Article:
It promises to be a busy meeting for Asheville City Council tonight, as it receives the first public report focusing on the evidence room audit. But that’s not all: allowing skateboarding downtown and state legislation on the possible take-over of the city’s water system are also before Council.
The budget, the water system, neighborhoods, food security, legislative goals, electronic gaming, and skateboards. Yes, all those topics (and more!) are on the agenda for tonight’s Asheville City Council meeting. There’s also two protests beforehand.
A draft copy of the committee’s findings on the Asheville water system, dated April 19, is making the rounds.
The Asheville Downtown Association has released a video of the presentation Joe Minicozzi gave at the Feb. 20 Mountain Voices Alliance water system forum. The presentation lasts 6 minutes and 19 seconds. Topics include differential water rates, local representation on the Metropolitan Sewerage/Water System Committee, and more.
In a March 12 Asheville Citizen-Times article, Rep. Moffitt suggests, “Selective timbering under the auspices of a professional arborist is the best thing for a watershed.” Moffitt chairs a state committee that’s considering stripping the city of Asheville of the water system, creating a new regional authority to own and manage the system, handing it off to the Metropolitan Sewerage District, or leaving things the way they are. Here’s a flashback at the controversy over a late-1980s clear-cutting contract in the 21,000-acre North Fork Reservoir watershed.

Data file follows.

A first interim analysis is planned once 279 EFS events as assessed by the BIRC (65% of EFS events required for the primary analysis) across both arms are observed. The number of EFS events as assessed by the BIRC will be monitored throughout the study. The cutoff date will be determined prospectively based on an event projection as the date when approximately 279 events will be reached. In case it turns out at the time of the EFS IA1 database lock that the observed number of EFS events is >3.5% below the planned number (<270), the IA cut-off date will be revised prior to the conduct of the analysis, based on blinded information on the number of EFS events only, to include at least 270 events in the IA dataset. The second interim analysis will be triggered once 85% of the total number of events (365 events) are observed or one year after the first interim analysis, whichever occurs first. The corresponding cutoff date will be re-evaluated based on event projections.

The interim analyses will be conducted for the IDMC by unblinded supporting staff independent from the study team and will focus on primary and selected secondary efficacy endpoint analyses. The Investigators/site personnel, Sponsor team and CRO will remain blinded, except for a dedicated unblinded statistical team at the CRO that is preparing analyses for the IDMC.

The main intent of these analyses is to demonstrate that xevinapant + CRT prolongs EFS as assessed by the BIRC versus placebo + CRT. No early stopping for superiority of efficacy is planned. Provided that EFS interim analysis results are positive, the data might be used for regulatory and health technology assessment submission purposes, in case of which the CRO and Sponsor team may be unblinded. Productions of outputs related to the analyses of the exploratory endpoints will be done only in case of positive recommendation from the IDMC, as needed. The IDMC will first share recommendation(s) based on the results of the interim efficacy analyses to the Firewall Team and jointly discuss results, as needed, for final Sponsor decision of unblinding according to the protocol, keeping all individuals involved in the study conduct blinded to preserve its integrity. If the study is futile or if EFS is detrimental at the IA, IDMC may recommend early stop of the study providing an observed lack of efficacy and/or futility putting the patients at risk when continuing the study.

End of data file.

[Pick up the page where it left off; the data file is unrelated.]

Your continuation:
(A file photo of clear-cut logging at the North Fork Reservoir in the late 1980s.)
In the furor over the fate of the city’s water system, one important aspect has escaped notice: in July, Henderson County is due to transfer an 137-acre property near Bent Creek to the city of Asheville. Lawyers for both acknowledge the deadline, but are staying mum about its relation to the current dispute.
Asheville City Council members and manager talk with a Henderson County commissioner at the WNC Agricultural Center for a Feb. 21 public hearing. (photo by Bill Rhodes)
The public weighed in on the fate of the city’s water system today, Feb. 23, with the majority telling a study group of four legislators that the utility should remain in the city’s hands. (In this photo, Asheville City Manager Gary Jackson and City council members Jan Davis, Esther Manheimer and Chris Pelly talk with Henderson County Commissioner Charles Messer. Photo by Bill Rhodes)
Follow #avlh2o for live updates from Xpress reporters throughout the all-day hearing, held by Rep. Tim Moffitt’s Metropolitan Sewerage/Water System Committee.
(Elected officials wait their turn to address the House Select Committee at the Western NC Ag Center Photo by Bill Rhodes)
Tonight, Feb. 20, Mountain Voices Alliance is hosting an open forum about the future of the Asheville-Buncombe water system from 6:30 to 9 p.m. at Jubilee! in downtown Asheville (46 Wall St.). For live dispatches via Twitter, follow staff reporter @MaryCaitlinByrd or #avlh2o or click through for a live feed and streaming video.
(Photo by Bill Rhodes)
Barry Summers (right) and Rep. Tim Moffitt discuss issues during a break at the forum.